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3 definitions found
 for Should
From The Collaborative International Dictionary of English v.0.48 :

  Shall \Shall\, v. i. & auxiliary. [imp. Should.] [OE. shal,
     schal, imp. sholde, scholde, AS. scal, sceal, I am obliged,
     imp. scolde, sceolde, inf. sculan; akin to OS. skulan, pres.
     skal, imp. skolda, D. zullen, pres. zal, imp. zoude, zou,
     OHG. solan, scolan, pres. scal, sol. imp. scolta, solta, G.
     sollen, pres. soll, imp. sollte, Icel. skulu, pres. skal,
     imp. skyldi, SW. skola, pres. skall, imp. skulle, Dan.
     skulle, pres. skal, imp. skulde, Goth. skulan, pres. skal,
     imp. skulda, and to AS. scyld guilt, G. schuld guilt, fault,
     debt, and perhaps to L. scelus crime.]
     Note: [Shall is defective, having no infinitive, imperative,
           or participle.]
     1. To owe; to be under obligation for. [Obs.] "By the faith I
        shall to God" --Court of Love.
        [1913 Webster]
     2. To be obliged; must. [Obs.] "Me athinketh [I am sorry]
        that I shall rehearse it her." --Chaucer.
        [1913 Webster]
     3. As an auxiliary, shall indicates a duty or necessity whose
        obligation is derived from the person speaking; as, you
        shall go; he shall go; that is, I order or promise your
        going. It thus ordinarily expresses, in the second and
        third persons, a command, a threat, or a promise. If the
        auxillary be emphasized, the command is made more
        imperative, the promise or that more positive and sure. It
        is also employed in the language of prophecy; as, "the day
        shall come when . . ., " since a promise or threat and an
        authoritative prophecy nearly coincide in significance. In
        shall with the first person, the necessity of the action
        is sometimes implied as residing elsewhere than in the
        speaker; as, I shall suffer; we shall see; and there is
        always a less distinct and positive assertion of his
        volition than is indicated by will. "I shall go" implies
        nearly a simple futurity; more exactly, a foretelling or
        an expectation of my going, in which, naturally enough, a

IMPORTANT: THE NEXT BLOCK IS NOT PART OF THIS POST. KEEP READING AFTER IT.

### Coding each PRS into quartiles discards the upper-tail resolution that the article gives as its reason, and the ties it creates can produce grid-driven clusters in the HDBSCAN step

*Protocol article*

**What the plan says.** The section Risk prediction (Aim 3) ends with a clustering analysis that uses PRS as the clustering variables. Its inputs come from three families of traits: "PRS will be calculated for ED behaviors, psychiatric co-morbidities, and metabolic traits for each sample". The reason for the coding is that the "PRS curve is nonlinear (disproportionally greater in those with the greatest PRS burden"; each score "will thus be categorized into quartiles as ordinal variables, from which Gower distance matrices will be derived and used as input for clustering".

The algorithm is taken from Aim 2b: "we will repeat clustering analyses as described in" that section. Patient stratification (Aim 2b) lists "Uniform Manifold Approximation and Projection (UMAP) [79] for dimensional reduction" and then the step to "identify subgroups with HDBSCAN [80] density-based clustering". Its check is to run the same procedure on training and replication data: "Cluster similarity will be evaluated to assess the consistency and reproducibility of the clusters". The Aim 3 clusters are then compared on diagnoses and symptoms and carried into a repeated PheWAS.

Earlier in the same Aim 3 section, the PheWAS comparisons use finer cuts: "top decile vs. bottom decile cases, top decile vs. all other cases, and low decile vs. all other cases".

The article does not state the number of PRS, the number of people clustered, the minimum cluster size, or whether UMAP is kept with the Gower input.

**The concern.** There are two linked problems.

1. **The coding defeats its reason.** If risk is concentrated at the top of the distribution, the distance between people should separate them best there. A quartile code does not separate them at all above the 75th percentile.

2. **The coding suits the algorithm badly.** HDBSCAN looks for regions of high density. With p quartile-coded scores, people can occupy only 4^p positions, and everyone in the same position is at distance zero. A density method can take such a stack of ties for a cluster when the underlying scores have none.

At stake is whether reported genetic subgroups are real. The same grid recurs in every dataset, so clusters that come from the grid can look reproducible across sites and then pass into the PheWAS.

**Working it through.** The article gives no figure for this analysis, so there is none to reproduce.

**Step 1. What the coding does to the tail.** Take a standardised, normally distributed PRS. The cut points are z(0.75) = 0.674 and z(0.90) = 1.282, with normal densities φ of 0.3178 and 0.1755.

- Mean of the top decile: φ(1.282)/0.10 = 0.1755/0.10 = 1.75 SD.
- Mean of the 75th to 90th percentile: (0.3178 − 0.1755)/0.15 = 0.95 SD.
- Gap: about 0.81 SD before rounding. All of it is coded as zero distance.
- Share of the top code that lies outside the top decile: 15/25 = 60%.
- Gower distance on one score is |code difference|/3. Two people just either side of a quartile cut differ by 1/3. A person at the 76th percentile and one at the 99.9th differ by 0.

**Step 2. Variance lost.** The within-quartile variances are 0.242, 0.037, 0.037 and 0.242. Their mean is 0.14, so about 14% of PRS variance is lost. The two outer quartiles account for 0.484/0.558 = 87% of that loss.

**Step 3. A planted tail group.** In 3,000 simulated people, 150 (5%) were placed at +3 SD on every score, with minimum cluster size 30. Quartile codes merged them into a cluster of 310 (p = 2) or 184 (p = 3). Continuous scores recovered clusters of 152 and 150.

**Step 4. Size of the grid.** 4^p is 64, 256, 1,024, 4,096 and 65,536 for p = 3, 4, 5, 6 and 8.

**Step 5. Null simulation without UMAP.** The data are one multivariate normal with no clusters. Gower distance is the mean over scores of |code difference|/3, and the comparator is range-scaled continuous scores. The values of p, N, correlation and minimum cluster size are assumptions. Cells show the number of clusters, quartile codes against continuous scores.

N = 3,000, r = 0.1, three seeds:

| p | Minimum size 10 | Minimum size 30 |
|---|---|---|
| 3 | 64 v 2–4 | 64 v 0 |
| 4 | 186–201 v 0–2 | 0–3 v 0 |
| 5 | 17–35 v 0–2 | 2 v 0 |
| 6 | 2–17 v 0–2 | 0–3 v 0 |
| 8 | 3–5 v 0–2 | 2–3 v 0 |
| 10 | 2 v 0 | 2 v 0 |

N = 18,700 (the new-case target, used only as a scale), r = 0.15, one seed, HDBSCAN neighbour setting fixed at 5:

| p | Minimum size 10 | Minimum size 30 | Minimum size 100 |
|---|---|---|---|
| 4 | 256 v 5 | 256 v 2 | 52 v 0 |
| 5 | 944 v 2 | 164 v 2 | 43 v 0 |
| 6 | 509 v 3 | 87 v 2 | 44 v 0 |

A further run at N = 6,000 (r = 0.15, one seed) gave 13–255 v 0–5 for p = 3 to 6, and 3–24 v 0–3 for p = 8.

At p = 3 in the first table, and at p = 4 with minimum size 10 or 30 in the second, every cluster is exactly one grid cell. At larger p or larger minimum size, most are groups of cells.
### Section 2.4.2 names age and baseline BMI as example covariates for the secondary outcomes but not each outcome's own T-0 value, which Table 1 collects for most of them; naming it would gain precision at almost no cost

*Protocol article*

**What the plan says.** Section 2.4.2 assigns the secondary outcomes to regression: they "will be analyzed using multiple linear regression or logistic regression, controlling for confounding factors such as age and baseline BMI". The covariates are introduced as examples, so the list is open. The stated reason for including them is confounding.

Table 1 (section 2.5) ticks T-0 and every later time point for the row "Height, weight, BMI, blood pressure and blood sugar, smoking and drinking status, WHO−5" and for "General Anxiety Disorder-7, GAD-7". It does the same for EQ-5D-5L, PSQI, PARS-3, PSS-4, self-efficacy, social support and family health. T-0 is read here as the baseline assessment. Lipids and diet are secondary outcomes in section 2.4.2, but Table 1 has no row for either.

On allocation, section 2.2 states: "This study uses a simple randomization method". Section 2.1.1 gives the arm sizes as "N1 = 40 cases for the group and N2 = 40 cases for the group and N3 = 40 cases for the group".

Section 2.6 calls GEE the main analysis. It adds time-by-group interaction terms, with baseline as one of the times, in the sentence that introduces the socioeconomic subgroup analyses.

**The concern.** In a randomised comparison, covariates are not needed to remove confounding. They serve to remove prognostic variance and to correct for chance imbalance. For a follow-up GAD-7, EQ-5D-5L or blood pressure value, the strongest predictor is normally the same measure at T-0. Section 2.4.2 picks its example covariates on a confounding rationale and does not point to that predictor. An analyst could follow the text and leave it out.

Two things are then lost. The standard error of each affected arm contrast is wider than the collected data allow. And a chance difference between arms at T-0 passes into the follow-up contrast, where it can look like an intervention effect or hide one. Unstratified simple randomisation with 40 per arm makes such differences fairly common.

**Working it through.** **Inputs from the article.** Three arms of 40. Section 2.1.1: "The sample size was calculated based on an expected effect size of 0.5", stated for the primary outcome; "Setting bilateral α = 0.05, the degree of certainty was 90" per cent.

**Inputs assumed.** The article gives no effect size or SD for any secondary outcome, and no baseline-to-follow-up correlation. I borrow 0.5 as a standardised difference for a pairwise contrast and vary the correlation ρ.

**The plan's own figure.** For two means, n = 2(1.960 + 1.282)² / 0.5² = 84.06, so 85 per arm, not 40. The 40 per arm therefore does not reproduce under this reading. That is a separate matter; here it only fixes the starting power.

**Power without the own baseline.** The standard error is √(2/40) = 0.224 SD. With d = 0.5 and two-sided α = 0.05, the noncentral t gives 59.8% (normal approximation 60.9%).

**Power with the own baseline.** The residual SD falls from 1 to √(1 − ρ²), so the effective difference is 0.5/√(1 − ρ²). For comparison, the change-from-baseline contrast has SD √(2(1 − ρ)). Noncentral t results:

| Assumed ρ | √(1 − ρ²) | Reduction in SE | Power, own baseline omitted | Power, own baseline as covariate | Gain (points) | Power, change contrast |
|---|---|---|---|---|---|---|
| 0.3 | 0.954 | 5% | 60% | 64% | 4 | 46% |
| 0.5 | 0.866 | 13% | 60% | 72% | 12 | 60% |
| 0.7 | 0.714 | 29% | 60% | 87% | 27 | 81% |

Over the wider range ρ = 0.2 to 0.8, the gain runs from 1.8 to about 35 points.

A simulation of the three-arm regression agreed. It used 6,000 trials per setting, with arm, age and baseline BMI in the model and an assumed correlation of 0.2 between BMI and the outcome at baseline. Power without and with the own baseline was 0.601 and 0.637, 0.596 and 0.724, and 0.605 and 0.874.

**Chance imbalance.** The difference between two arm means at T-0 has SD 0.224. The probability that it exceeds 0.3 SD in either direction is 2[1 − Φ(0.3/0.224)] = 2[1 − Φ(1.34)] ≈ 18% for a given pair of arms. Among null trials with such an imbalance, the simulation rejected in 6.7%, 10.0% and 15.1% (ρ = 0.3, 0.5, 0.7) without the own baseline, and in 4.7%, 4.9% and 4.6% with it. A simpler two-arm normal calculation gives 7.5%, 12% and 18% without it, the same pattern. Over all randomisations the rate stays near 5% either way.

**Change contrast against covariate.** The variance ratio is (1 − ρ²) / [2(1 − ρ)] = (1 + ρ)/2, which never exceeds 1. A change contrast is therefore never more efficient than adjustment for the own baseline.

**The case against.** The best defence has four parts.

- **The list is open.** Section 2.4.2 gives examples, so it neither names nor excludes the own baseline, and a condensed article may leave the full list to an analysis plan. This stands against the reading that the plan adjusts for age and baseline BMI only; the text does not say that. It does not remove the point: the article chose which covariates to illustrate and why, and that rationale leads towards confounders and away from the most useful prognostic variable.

certain degree of plan or intention may be included;
        emphasize the shall, and the event is described as certain
        to occur, and the expression approximates in meaning to
        our emphatic "I will go." In a question, the relation of
        speaker and source of obligation is of course transferred
        to the person addressed; as, "Shall you go?" (answer, "I
        shall go"); "Shall he go?" i. e., "Do you require or
        promise his going?" (answer, "He shall go".) The same
        relation is transferred to either second or third person
        in such phrases as "You say, or think, you shall go;" "He
        says, or thinks, he shall go." After a conditional
        conjunction (as if, whether) shall is used in all persons
        to express futurity simply; as, if I, you, or he shall say
        they are right. Should is everywhere used in the same
        connection and the same senses as shall, as its imperfect.
        It also expresses duty or moral obligation; as, he should
        do it whether he will or not. In the early English, and
        hence in our English Bible, shall is the auxiliary mainly
        used, in all the persons, to express simple futurity. (Cf.
        Will, v. t.) Shall may be used elliptically; thus, with
        an adverb or other word expressive of motion go may be
        omitted. "He to England shall along with you." --Shak.
        [1913 Webster]
     Note: Shall and will are often confounded by inaccurate
           speakers and writers. Say: I shall be glad to see you.
           Shall I do this? Shall I help you? (not Will I do
           this?) See Will.
           [1913 Webster]

From The Collaborative International Dictionary of English v.0.48 :

  Should \Should\ (sh[oo^]d), imp. of Shall. [OE. sholde,
     shulde, scholde, schulde, AS. scolde, sceolde. See Shall.]
     Used as an auxiliary verb, to express a conditional or
     contingent act or state, or as a supposition of an actual
     fact; also, to express moral obligation (see Shall); e. g.:
     they should have come last week; if I should go; I should
     think you could go. "You have done that you should be sorry
     for." --Shak.
     [1913 Webster]
     Syn: See Ought.
          [1913 Webster]

From Moby Thesaurus II by Grady Ward, 1.0 :

  18 Moby Thesaurus words for "should":
     be expedient, be forced, be in for, be necessary, be obliged,
     cannot do otherwise, cannot help but, had best, had better,
     have got to, have need to, have to, must, need, need to,
     needs must, ought, ought to

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